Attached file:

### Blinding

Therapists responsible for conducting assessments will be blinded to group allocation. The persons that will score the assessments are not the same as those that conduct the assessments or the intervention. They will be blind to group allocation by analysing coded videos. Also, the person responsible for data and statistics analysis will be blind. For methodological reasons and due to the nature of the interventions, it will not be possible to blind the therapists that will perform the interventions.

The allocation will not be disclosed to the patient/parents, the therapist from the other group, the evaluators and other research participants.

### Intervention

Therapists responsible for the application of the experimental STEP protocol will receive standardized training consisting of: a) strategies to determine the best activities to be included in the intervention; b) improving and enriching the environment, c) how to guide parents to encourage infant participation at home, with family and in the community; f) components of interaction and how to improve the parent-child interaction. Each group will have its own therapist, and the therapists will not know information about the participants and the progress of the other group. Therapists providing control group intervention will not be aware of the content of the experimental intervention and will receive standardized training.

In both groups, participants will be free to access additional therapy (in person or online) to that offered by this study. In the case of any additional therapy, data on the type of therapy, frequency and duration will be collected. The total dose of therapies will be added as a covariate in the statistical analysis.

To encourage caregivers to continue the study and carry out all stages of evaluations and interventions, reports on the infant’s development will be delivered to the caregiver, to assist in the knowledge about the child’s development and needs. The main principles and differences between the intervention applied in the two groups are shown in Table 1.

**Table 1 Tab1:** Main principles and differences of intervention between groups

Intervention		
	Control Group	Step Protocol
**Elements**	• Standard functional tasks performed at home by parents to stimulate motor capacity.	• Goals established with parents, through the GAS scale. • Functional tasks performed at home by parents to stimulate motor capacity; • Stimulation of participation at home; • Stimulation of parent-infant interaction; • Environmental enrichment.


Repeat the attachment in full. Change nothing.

### Blinding

Therapists responsible for conducting assessments will be blinded to group allocation. The persons that will score the assessments are not the same as those that conduct the assessments or the intervention. They will be blind to group allocation by analysing coded videos. Also, the person responsible for data and statistics analysis will be blind. For methodological reasons and due to the nature of the interventions, it will not be possible to blind the therapists that will perform the interventions.

The allocation will not be disclosed to the patient/parents, the therapist from the other group, the evaluators and other research participants.

### Intervention

Therapists responsible for the application of the experimental STEP protocol will receive standardized training consisting of: a) strategies to determine the best activities to be included in the intervention; b) improving and enriching the environment, c) how to guide parents to encourage infant participation at home, with family and in the community; f) components of interaction and how to improve the parent-child interaction. Each group will have its own therapist, and the therapists will not know information about the participants and the progress of the other group. Therapists providing control group intervention will not be aware of the content of the experimental intervention and will receive standardized training.

In both groups, participants will be free to access additional therapy (in person or online) to that offered by this study. In the case of any additional therapy, data on the type of therapy, frequency and duration will be collected. The total dose of therapies will be added as a covariate in the statistical analysis.

To encourage caregivers to continue the study and carry out all stages of evaluations and interventions, reports on the infant’s development will be delivered to the caregiver, to assist in the knowledge about the child’s development and needs. The main principles and differences between the intervention applied in the two groups are shown in Table 1.

**Table 1 Tab1:** Main principles and differences of intervention between groups

Intervention		
	Control Group	Step Protocol
**Elements**	• Standard functional tasks performed at home by parents to stimulate motor capacity.	• Goals established with parents, through the GAS scale. • Functional tasks performed at home by parents to stimulate motor capacity; • Stimulation of participation at home; • Stimulation of parent-infant interaction; • Environmental enrichment.